We are a group studying Historical European Martial Arts.

At the moment we are involved in C19th British Military Sabre,
using the works of Captain Alfred Hutton, and Captain Sir Richard F. Burton as reference.
We also have interest in later studying the use of the Smallsword and Rapier when and as the time allows.

SAWMA is a full member of the British Federation of Historical Swordplay, http://www.thebfhs.org.uk, and our Instructor, Mr. David Rudd, is an officially accredited and insured instructor with the BFHS.

We are always looking to take on new students, so, if you are interested in learning how swordsmanship was practised by our ancestors and getting a good form of exercise at the same time, why not come along and see us?

Your first calendar month is completely free, so you can come and see what we are about without having to spend any money at all. We have spare equipment that beginners can use initially, all you need is some sensible footwear, i.e. trainers that won't mark woodwork, and trousers and a top fit to train in.

So, if you are interested, please contact our instructor, Mr. David Rudd at drudd@sawma.org.uk, or call us on (07971) 920218.
The terms Western Martial Arts and Historical Fencing refer to the original martial techniques that originated in medieval and renaissance Europe.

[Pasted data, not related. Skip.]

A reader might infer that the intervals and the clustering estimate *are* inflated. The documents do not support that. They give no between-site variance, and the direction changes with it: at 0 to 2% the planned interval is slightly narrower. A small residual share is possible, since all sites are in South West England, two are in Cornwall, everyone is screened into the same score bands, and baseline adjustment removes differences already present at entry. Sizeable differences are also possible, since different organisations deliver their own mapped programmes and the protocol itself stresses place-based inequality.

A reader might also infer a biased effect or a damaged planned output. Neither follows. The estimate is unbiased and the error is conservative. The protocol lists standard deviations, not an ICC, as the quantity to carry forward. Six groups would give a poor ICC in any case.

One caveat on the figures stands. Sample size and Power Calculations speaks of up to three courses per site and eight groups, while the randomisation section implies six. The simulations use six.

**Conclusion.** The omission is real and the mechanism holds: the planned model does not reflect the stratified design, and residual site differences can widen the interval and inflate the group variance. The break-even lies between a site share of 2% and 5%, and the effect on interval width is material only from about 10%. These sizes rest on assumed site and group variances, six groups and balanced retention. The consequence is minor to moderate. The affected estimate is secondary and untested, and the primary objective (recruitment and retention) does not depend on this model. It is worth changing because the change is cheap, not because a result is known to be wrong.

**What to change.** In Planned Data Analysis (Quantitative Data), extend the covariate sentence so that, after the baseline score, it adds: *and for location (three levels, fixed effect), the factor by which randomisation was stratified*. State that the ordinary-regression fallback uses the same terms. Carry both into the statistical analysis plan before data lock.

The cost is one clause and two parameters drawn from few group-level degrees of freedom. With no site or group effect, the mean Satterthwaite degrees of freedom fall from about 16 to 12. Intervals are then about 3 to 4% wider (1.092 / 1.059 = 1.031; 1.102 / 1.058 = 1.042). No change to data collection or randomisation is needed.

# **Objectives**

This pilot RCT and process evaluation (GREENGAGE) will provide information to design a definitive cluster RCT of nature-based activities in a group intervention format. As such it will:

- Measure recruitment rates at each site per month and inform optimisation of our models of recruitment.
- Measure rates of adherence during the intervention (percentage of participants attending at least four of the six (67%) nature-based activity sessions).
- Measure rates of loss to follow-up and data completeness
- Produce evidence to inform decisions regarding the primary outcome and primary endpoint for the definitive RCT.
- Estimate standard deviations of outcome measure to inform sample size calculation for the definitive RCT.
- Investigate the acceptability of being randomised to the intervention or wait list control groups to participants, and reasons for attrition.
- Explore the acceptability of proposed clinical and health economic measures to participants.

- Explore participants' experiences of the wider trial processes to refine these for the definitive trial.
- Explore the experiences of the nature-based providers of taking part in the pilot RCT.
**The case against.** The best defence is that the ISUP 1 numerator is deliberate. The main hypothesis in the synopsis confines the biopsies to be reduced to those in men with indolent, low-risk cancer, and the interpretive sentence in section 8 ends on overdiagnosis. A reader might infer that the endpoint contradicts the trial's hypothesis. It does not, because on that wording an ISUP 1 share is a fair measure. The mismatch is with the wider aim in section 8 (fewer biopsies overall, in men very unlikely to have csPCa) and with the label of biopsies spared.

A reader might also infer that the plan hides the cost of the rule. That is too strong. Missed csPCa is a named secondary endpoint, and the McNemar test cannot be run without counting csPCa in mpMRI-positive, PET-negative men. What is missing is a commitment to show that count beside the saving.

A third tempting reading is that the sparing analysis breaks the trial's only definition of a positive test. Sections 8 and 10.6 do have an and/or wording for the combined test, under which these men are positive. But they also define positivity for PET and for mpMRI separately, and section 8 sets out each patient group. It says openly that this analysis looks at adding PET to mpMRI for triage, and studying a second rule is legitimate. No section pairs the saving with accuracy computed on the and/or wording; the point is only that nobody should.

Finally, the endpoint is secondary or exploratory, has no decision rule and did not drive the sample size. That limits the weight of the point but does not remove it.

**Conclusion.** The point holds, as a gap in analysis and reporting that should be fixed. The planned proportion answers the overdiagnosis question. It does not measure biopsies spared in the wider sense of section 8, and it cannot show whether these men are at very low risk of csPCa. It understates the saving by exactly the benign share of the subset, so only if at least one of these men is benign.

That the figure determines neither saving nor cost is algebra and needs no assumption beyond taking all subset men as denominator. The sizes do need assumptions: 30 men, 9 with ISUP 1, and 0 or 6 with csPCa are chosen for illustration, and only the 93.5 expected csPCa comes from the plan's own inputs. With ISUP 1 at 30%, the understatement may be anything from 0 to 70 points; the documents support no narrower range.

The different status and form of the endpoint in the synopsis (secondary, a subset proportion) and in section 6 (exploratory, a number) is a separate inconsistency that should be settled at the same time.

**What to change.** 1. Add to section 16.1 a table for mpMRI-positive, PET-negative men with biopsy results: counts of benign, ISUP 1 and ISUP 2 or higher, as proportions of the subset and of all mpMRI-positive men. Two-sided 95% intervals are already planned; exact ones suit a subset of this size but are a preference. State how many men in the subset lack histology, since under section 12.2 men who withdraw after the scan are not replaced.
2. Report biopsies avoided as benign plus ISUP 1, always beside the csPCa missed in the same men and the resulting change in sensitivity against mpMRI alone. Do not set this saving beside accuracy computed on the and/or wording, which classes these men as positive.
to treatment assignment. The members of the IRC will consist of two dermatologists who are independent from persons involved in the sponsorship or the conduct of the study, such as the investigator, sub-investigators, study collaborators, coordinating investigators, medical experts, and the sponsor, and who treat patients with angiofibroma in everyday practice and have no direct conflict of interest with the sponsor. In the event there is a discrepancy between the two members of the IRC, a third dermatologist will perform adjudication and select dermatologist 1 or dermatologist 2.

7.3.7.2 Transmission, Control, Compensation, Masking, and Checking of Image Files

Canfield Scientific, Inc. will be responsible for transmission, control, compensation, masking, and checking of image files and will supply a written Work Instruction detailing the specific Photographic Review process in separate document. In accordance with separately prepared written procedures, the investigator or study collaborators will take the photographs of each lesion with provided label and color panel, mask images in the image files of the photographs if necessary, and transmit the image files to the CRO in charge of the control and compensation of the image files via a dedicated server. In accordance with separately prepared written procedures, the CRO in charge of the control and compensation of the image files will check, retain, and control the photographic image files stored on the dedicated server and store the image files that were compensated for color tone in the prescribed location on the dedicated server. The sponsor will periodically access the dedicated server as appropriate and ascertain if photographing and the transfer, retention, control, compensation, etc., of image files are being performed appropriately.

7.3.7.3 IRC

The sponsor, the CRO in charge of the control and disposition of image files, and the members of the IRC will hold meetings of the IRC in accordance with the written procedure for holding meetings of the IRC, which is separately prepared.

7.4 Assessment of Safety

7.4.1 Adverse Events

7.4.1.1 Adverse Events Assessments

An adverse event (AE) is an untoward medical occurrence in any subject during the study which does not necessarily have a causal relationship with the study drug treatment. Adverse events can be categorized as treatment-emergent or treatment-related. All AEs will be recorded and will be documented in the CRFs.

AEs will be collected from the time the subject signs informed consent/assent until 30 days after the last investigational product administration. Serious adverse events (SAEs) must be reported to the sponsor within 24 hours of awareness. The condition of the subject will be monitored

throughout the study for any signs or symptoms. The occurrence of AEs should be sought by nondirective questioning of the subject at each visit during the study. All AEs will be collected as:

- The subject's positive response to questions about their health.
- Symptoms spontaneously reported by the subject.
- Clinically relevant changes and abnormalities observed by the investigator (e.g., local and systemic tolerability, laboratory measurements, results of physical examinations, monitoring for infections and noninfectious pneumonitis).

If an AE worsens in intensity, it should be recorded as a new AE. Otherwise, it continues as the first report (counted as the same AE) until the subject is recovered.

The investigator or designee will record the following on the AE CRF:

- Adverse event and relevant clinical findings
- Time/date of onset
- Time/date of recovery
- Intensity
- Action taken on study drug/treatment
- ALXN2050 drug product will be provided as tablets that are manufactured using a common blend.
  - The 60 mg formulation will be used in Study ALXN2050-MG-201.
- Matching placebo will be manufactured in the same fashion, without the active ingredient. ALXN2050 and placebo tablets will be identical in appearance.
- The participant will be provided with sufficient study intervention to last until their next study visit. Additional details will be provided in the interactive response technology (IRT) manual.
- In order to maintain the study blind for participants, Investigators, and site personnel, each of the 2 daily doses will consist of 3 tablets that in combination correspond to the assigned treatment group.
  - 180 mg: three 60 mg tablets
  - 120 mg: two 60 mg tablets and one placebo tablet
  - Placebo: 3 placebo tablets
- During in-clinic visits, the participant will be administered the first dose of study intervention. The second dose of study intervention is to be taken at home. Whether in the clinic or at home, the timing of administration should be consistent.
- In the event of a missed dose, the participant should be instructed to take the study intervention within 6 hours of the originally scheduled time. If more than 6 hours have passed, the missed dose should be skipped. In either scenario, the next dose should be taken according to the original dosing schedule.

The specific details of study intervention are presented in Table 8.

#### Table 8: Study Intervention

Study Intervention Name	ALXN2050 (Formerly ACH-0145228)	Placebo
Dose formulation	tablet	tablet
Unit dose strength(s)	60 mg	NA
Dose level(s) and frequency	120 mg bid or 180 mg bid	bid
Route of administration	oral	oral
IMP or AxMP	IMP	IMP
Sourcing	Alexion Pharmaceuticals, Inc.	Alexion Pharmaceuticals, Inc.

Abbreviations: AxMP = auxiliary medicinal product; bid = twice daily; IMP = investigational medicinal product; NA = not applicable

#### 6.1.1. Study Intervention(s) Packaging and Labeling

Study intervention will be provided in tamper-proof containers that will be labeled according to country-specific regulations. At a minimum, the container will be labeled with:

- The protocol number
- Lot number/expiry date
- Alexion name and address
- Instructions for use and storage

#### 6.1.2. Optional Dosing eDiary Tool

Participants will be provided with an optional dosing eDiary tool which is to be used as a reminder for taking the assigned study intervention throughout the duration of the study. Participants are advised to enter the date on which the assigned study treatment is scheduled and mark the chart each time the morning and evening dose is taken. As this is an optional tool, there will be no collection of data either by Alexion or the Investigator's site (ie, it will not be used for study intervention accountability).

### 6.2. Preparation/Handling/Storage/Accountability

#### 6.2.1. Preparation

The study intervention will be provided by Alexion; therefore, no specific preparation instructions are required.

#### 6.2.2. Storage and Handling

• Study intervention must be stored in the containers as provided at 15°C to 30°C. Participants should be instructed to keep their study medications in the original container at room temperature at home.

Over the centuries these techniques either evolved into other forms such as modern sports fencing, or simply died out and became obsolete
These martial techniques were documented by masters of the period in 'treatise', books on how to fight using their particular methods.

Were it not for these treatise a lot of the techniques would have been lost in the mists of time, as it is, the superb text and the detailed artwork make these works invaluable to those interested studying these periods.
The sabre first appeared in Europe with the arrival of the Hungarians (Magyars) in the 10th century.

The origins of the sabre in its modern form are somewhat unclear, and it may come from such Medieval European designs as the falchion, or the earlier scimitar used in the Middle East, Indian subcontinent and such Central Asian cavalry as the Turks and Mongols.
Originally, the sabre was used as a cavalry weapon, but it gradually came to replace the various straight bladed cutting sword types on the battlefield.

As time went on, sabres became insignia of rank in many armies, and dress use of sabres continues to this day in some armed services around the world.